The Financial Conduct Authority is probing compliance by fund management groups with new governance rules as it seeks to improve accountability in the sector following the Neil Woodford scandal.
The City watchdog is holding closed-door discussions with a cross-section of companies to check effective steps are being taken to root out funds that provide poor value for money, according to several people familiar with the matter.
New rules introduced last year require investment managers to carry out annual value assessments for each of their funds and take action on vehicles that are short-changing investors.
The Fund Boards Council, a group representing fund directors, said that of the 135 statements published so far, just 4 per cent made a clear effort to identify remedial action to improve their funds.
The framework was established by the FCA following its landmark asset management report, which uncovered weak price competition and high fees. However, it has taken on new urgency in the wake of the blow-up of Neil Woodford’s flagship fund last year, which dented trust in active managers.
Most fund managers only started issuing value statements this year, so the regulator’s early scrutiny will serve as a warning shot to managers. It suggests that the FCA is ready to take action, which could lead to fines or sanctions, if it finds that groups are not complying with the spirit of the rules.
People familiar with the talks said the probe was aimed at gathering information on good and bad practices before providing feedback to the market later in the year. When the rules were introduced, the FCA deliberately did not prescribe how managers should conduct the assessments and instead left it to the industry to do the right thing by investors.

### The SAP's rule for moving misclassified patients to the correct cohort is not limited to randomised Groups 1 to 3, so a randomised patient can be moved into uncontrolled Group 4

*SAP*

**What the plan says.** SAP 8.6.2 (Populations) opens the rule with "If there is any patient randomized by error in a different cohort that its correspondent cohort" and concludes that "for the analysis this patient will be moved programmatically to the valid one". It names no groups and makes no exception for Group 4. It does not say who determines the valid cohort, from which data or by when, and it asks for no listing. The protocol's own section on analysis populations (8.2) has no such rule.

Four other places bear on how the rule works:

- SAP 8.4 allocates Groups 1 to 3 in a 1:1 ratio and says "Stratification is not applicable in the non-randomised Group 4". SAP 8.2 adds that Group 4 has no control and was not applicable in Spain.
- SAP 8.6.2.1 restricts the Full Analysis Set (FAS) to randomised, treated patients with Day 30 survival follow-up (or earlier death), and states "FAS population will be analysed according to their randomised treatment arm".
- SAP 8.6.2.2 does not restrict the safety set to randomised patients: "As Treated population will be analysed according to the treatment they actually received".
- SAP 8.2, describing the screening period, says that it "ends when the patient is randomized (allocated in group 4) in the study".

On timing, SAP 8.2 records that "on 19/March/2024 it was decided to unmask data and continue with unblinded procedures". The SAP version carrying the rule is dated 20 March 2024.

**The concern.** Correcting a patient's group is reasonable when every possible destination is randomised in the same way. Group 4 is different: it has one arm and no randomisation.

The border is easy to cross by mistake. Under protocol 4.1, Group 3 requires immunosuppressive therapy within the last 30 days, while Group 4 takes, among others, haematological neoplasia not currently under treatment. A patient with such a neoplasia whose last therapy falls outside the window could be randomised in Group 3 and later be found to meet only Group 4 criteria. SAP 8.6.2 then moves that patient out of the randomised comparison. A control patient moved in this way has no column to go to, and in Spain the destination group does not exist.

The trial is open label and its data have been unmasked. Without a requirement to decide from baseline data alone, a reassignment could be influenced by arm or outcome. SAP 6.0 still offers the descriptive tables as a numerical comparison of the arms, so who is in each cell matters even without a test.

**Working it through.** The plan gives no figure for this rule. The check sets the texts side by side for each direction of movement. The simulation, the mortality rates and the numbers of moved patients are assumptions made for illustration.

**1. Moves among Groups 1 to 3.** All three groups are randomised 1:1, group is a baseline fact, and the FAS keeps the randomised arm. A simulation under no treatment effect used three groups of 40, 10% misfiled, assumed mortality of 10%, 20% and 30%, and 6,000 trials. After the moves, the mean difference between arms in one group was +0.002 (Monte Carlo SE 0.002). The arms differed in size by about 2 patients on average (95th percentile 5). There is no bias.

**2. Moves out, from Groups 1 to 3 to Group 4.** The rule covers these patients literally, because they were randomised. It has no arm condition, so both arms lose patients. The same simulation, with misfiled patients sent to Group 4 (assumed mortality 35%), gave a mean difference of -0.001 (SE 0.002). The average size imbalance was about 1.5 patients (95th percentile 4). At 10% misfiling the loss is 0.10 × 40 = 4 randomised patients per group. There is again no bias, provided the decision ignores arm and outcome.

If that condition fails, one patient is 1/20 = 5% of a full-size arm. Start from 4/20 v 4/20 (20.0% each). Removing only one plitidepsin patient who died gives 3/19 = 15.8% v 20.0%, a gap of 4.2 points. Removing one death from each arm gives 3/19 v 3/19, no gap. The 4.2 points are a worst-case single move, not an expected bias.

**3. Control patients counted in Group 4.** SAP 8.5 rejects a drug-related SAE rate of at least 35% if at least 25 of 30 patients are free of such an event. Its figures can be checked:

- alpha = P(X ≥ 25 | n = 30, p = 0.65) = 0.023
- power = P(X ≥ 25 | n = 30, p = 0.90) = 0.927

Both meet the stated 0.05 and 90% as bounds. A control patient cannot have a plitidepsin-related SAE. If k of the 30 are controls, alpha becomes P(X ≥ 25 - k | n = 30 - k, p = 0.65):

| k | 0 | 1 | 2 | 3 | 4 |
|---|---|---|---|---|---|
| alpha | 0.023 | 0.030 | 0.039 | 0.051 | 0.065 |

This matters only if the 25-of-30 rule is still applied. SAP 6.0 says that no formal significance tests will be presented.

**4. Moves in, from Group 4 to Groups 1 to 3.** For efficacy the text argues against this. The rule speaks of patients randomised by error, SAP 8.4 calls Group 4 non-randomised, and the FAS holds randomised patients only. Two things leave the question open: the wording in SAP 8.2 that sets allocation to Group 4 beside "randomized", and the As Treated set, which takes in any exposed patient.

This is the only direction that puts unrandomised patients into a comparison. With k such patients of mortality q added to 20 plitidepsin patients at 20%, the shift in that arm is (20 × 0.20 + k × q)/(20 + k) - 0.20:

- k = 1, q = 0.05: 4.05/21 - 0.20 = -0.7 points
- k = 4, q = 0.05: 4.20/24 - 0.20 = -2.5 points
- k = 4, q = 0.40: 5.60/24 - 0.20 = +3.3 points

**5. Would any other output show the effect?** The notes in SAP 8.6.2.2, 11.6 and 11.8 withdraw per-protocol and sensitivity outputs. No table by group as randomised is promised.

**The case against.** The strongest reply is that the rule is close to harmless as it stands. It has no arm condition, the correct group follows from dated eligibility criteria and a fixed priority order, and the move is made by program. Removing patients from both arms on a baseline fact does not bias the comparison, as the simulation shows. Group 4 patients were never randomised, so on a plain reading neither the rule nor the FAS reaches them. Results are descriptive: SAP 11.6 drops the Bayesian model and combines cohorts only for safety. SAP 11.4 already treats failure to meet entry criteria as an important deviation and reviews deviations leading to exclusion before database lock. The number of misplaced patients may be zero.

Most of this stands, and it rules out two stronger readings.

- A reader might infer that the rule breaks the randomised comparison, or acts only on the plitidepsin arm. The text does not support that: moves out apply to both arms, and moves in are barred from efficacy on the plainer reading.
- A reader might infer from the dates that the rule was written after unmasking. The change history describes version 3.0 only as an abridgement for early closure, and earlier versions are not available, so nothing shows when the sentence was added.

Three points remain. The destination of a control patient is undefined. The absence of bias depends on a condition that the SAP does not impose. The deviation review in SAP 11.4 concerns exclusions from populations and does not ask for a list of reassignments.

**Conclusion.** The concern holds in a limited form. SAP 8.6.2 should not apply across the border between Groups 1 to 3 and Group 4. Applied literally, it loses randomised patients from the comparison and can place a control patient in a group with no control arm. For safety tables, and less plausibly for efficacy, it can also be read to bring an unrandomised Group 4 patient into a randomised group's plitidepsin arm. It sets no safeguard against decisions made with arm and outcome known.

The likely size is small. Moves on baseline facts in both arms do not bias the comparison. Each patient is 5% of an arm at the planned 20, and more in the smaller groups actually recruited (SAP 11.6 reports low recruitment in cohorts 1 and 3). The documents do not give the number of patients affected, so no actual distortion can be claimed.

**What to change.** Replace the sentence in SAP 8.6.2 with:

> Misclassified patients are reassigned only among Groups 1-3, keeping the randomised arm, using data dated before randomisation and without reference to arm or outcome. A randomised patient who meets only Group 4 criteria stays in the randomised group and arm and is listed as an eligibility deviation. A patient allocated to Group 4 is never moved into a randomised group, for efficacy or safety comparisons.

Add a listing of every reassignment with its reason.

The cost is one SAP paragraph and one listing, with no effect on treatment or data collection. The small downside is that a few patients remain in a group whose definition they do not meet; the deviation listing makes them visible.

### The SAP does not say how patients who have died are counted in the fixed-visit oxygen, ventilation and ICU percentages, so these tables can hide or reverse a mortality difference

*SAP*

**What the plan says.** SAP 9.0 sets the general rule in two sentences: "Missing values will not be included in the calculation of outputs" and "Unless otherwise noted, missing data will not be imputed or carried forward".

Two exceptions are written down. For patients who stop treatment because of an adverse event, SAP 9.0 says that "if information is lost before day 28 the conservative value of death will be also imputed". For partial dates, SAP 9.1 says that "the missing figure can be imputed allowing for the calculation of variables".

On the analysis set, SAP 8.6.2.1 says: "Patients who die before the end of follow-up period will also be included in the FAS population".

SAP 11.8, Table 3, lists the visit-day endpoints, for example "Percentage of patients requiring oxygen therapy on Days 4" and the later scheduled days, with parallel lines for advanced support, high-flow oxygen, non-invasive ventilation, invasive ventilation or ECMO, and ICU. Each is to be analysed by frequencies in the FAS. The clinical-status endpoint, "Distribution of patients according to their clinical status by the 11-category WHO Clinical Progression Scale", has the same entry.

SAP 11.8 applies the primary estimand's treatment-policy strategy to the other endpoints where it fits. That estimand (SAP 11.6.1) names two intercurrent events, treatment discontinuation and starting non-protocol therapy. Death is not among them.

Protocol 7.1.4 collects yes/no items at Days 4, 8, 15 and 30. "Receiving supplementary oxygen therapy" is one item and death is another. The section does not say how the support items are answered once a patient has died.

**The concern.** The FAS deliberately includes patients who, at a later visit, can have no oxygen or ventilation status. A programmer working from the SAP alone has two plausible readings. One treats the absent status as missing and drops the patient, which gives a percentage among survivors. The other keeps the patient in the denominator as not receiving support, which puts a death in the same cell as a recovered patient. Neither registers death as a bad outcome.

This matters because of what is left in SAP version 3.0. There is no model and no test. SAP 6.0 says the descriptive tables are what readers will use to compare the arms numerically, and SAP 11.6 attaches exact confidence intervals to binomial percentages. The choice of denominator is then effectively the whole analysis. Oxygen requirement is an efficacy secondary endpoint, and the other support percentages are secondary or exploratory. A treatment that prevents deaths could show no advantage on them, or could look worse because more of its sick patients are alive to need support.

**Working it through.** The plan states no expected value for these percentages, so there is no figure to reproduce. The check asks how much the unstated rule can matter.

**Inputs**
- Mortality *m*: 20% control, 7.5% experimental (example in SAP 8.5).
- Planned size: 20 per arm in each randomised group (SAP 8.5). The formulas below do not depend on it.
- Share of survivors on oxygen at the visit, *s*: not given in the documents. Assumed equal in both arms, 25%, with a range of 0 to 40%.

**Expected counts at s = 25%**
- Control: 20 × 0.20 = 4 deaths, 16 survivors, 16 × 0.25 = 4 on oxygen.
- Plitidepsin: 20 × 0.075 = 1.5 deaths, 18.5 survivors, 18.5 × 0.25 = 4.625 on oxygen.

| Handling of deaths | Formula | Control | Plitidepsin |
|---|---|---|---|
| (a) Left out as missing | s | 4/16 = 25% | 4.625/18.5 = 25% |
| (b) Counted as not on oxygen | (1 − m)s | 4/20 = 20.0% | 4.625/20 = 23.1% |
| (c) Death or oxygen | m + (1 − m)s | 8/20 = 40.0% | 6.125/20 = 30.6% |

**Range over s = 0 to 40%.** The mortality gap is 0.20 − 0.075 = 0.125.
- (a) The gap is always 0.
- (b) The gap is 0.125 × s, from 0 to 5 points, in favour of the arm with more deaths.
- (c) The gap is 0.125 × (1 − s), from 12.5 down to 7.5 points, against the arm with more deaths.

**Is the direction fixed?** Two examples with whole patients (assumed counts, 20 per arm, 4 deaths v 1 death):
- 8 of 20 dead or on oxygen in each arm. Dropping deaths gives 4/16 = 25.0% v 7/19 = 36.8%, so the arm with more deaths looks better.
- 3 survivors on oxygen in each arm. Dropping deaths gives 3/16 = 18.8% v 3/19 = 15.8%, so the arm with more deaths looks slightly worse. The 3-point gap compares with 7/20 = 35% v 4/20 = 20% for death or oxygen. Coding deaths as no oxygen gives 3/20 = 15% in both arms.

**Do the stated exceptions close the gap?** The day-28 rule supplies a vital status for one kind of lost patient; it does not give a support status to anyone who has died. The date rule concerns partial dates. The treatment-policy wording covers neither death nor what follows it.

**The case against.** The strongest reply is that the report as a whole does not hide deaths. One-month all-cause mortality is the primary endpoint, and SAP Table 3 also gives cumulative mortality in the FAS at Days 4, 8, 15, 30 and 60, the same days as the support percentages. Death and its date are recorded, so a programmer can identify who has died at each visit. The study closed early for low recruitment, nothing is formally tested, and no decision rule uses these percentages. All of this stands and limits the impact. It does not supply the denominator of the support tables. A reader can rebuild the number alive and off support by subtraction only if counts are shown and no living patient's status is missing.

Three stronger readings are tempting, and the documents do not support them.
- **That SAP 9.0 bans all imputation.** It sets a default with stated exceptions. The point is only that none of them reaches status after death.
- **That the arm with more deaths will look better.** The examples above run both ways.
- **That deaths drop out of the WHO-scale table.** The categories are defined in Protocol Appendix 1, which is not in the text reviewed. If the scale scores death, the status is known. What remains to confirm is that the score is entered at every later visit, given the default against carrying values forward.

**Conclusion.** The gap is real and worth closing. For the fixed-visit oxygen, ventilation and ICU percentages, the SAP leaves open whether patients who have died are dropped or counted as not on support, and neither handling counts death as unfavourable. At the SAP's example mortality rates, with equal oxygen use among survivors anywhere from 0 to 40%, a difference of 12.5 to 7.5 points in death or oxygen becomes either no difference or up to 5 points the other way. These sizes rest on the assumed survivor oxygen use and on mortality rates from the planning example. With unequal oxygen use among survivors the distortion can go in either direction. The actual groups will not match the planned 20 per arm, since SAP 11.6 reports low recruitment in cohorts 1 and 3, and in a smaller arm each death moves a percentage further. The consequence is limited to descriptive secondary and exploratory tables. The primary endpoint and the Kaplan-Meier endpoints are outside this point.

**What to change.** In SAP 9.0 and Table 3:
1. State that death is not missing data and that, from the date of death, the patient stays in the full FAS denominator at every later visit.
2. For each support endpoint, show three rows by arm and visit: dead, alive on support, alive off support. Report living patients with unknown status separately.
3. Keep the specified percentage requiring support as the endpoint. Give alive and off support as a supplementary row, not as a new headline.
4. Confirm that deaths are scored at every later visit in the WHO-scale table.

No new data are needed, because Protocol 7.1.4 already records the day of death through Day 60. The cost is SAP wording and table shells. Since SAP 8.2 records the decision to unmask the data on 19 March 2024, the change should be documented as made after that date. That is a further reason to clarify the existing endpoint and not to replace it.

However, several value assessments have attracted criticism. Hargreaves Lansdown’s report was blasted as a “whitewash” by investor campaigners for giving a clean bill of health to its multi-manager funds, despite their large exposure to the failed Woodford Equity Income fund.
“There are a number of managers who underestimated the thought they needed to put into this,” said Shiv Taneja, chief executive of the Fund Boards Council. “As a result, it has ended up being a rather halfhearted effort in many instances.”
One person familiar with the review said the FCA was probing the process and governance behind the value assessments rather than the statements themselves.
Independent directors, who managers now have to appoint to their fund boards, are being questioned on the strength of their oversight. The regulator wants to know whether these individuals “have proper teeth”, one person said.
Investment industry veteran Philip Warland, who serves as an adviser to the Fund Boards Council, said that establishing this culture was an “evolutionary not revolutionary” process. He added that peer pressure, combined with the FCA’s review, would help good practices to emerge.
The FCA declined to comment.